Planning a funeral is emotionally trying and can feel overwhelming.
The grief of losing a family member or loved one is what makes planning so difficult. It also doesn’t help that funeral home pricing can feel nebulous or outright confusing.
Despite a regulation passed in 1984 that requires funeral homes to provide itemized price lists, many funeral homes disguise their prices by promoting packages during the sales process. NPR even ran a two-part series exposing the death care industry, claiming that families could pay hundreds less, if not thousands less, by simply crossing the street to another funeral home.
There is no doubt that funerals are an emotional burden, but they don’t need to be a financial burden as well.
By understanding the average cost of funeral expenses, you can experience better peace of mind as you plan to commemorate the life of your loved one.
How to Budget Your Income and ExpensesRead Post
Why Are Funerals So Expensive?
Before we break down the average cost of funerals, it’s important to understand why they are so expensive in the first place.
Unfortunately, the death care industry can be predatory. In general, there are two primary reasons why it’s easy for grieving families to be taken advantage of:
- It’s (hopefully) a rare event. Most people only plan a funeral a handful of times in their lives. Because of this lack of frequency, consumers don’t know what costs are normal and what costs are not.
Think about it this way: you typically have a general idea of how much your groceries will cost before you even walk into the store. How? Because you purchase these groceries frequently, month after month, year after year. Even if you don’t purchase a specific item every time you go shopping, chances are that you have an idea of what the price will be because of your familiarity with the market.
When it comes to funerals, however, that sense of familiarity is gone. All of a sudden, families find themselves in uncertain territory. This lack of familiarity makes it easy for bad players in the death care industry to price gouge.
- Families are emotionally overwhelmed. When you’re tired, drained, and exhausted, your sense of judgment is affected. It’s not uncommon for families to make hasty decisions because they are in the middle of an emotional time.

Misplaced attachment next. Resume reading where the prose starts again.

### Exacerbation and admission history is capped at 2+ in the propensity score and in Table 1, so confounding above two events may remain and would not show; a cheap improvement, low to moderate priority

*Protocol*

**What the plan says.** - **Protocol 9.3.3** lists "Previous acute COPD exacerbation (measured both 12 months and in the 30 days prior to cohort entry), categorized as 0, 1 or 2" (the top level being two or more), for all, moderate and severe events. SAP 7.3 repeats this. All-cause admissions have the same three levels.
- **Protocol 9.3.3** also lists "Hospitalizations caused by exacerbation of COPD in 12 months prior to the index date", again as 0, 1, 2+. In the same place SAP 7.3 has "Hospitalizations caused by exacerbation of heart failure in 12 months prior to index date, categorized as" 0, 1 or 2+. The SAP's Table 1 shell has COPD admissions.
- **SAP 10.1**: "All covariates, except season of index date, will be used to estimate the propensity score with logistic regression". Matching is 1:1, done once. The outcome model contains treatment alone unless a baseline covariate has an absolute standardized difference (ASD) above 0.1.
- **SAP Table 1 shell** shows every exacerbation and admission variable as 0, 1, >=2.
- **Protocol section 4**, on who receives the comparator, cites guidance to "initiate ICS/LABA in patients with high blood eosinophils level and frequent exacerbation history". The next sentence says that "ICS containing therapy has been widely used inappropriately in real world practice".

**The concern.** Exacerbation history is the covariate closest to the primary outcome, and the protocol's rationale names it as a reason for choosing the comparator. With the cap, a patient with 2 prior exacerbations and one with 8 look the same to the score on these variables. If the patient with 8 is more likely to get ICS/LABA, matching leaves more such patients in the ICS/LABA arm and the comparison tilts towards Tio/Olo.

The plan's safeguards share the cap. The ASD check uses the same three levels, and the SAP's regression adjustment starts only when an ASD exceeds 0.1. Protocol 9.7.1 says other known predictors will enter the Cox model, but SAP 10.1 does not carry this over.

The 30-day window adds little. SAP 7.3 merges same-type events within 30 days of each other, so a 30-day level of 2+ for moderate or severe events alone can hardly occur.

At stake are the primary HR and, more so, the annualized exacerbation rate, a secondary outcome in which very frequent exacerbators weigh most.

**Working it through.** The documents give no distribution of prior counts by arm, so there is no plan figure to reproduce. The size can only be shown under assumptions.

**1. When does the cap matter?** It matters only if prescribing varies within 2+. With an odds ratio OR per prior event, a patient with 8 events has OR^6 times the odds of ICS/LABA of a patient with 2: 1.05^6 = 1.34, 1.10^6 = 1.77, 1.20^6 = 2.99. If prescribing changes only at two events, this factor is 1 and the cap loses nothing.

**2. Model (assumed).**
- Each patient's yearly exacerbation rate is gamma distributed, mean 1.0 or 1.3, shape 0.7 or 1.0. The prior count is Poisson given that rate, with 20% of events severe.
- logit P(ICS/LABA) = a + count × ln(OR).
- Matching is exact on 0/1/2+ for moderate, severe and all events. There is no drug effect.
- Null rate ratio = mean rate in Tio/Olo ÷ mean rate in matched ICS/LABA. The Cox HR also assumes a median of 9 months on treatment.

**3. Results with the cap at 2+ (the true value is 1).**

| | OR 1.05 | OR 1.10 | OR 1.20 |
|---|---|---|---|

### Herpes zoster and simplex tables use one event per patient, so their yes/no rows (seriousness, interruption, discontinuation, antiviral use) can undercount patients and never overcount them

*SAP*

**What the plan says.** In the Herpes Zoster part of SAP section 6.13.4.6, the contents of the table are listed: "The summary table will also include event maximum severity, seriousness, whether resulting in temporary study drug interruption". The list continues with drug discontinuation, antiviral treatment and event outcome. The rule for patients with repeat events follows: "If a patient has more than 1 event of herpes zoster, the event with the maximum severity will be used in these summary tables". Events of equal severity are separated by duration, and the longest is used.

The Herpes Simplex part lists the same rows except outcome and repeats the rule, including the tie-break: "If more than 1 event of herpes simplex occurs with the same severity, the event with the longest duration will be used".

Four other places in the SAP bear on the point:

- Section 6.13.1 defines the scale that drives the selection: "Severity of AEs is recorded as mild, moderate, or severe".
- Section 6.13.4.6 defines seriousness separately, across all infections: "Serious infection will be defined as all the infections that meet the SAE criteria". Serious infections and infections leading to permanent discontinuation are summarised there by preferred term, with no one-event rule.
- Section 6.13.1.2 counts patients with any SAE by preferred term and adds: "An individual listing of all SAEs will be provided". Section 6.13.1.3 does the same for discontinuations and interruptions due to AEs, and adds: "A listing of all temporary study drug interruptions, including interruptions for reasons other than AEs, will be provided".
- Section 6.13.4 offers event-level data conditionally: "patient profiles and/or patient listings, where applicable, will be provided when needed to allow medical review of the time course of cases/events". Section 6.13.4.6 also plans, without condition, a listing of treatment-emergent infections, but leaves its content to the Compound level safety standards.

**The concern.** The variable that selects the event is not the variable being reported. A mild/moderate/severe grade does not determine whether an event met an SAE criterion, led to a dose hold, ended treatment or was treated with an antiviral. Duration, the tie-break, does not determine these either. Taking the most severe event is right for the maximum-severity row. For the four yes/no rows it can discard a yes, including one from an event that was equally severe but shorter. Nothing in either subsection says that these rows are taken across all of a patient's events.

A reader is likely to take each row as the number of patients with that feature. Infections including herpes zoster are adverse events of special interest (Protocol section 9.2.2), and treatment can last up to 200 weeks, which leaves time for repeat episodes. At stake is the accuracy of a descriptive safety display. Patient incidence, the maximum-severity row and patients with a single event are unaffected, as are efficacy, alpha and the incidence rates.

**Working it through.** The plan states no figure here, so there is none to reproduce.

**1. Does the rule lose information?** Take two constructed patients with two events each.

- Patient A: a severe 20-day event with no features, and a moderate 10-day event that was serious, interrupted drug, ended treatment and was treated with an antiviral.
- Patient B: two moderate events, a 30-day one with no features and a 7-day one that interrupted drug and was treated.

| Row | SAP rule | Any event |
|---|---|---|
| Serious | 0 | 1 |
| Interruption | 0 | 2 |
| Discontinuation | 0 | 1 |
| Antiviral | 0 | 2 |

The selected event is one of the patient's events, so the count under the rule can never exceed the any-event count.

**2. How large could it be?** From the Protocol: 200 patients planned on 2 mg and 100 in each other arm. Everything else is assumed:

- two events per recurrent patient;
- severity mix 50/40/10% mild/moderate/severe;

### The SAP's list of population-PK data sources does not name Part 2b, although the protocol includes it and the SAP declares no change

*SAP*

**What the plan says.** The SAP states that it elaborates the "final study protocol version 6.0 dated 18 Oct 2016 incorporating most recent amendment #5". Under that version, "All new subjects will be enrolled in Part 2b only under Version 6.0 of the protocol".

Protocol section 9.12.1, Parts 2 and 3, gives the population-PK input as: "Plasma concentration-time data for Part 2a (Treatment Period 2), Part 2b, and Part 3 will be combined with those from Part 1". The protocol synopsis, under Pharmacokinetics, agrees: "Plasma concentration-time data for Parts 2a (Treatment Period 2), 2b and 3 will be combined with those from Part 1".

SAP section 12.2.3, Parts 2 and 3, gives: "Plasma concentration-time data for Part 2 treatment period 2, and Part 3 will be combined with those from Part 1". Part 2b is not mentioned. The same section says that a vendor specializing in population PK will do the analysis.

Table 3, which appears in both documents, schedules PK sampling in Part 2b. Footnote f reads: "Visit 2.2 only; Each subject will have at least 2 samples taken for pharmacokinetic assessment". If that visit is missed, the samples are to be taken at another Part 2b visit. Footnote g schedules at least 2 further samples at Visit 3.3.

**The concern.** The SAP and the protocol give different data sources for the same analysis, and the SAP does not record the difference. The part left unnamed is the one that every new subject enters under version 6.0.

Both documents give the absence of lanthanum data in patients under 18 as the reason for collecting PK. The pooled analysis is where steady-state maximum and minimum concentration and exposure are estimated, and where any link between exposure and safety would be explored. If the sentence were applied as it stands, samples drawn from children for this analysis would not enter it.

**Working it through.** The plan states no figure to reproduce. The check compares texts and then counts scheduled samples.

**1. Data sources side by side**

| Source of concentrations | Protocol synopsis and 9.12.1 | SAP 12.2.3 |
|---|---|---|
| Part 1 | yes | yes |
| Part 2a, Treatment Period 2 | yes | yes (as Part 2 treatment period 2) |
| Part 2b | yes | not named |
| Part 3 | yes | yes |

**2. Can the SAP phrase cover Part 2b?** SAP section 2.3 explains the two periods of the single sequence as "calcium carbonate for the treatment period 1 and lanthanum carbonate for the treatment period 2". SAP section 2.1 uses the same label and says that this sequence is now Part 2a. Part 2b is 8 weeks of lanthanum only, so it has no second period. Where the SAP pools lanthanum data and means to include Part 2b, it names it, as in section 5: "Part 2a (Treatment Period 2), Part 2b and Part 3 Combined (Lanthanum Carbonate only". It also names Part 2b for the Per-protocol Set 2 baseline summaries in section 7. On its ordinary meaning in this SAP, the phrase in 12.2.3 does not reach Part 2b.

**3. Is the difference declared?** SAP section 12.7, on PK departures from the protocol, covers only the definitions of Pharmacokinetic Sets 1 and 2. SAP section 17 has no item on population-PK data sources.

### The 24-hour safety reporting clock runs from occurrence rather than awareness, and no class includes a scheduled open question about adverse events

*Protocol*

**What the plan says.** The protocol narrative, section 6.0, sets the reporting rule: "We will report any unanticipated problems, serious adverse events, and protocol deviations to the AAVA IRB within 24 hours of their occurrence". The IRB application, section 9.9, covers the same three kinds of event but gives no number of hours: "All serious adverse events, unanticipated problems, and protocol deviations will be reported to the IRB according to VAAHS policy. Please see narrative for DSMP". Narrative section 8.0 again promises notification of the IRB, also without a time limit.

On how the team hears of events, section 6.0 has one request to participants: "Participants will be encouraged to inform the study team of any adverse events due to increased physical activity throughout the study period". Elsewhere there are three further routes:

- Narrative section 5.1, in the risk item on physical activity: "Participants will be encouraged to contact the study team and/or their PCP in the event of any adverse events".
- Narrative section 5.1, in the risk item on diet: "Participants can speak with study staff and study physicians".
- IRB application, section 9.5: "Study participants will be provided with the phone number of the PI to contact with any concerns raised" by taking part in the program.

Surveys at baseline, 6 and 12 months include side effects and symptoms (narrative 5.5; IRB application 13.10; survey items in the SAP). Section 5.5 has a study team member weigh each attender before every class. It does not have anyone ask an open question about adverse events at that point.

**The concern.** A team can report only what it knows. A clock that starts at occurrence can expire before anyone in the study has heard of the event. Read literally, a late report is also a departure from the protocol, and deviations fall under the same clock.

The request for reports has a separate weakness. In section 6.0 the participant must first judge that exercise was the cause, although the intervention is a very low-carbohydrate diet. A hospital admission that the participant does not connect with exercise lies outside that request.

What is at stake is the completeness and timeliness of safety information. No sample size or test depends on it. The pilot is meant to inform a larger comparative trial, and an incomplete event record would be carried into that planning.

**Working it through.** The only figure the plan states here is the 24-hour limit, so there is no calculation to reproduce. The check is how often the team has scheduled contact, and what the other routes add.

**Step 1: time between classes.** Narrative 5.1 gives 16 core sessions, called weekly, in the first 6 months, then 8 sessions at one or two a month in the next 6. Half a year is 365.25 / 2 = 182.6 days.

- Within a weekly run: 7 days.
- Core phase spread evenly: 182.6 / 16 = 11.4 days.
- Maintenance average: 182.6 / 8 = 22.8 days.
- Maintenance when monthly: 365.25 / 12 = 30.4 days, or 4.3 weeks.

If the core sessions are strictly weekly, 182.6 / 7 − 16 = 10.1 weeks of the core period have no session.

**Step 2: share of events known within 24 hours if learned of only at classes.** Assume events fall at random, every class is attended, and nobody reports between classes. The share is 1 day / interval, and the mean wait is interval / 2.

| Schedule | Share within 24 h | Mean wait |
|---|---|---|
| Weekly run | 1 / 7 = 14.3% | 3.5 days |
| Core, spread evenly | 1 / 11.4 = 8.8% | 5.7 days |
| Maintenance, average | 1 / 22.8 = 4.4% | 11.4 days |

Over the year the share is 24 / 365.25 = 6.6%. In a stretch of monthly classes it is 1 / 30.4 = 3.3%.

Because of the emotional trauma, families fall into the trap of “cost equals quality.” In other words, the more expensive a funeral is, the more we are honoring and remembering our loved one — or so the thinking goes. When this perspective is in play, it’s easy for families to be guilt-tripped into spending more on a funeral than they can actually afford.
At the end of the day, funeral homes are businesses, not non-profit organizations. But there is a difference between charging fair prices and taking advantage of a vulnerable market.
Below, we outline the average cost of funeral expenses so you can plan with peace of mind.
What is the Average Cost of a Funeral?
Today, the average cost of a funeral in the United States is in the realm of $7,000 to $12,000. Whether the cost of the funeral is on the low or high end of the spectrum depends on many factors, including where you’re located, the services you choose, and where the body is buried or cremated.
However, the median cost of a funeral (the number right in the middle) is $7,640. This includes a viewing and burial. For burials that require a vault, as is often the case for cemeteries, the median cost increases to $9,135.
The Federal Trade Commission (FTC) has an excellent breakdown of the costs you can expect when planning a funeral. Furthermore, the FTC also outlines your rights throughout the process:
The average cost of a casket is a little over $2,000. However, higher-end caskets, especially those made out of mahogany, bronze, or copper, can sell for over $10,000. The 1984 Funeral Rule requires that funeral home directors show you a list of all the caskets that the home sells. This list must include descriptions and prices. Statistically speaking, most families purchase one of the first three caskets that they are shown, so it’s critical to have this list with pricing before the caskets are shown. Because funeral home directors know that you’re most likely to purchase one of the first three caskets that you see, it’s in their best interest to show you the more expensive models upfront. Having this list will help protect you and your family from being exploited.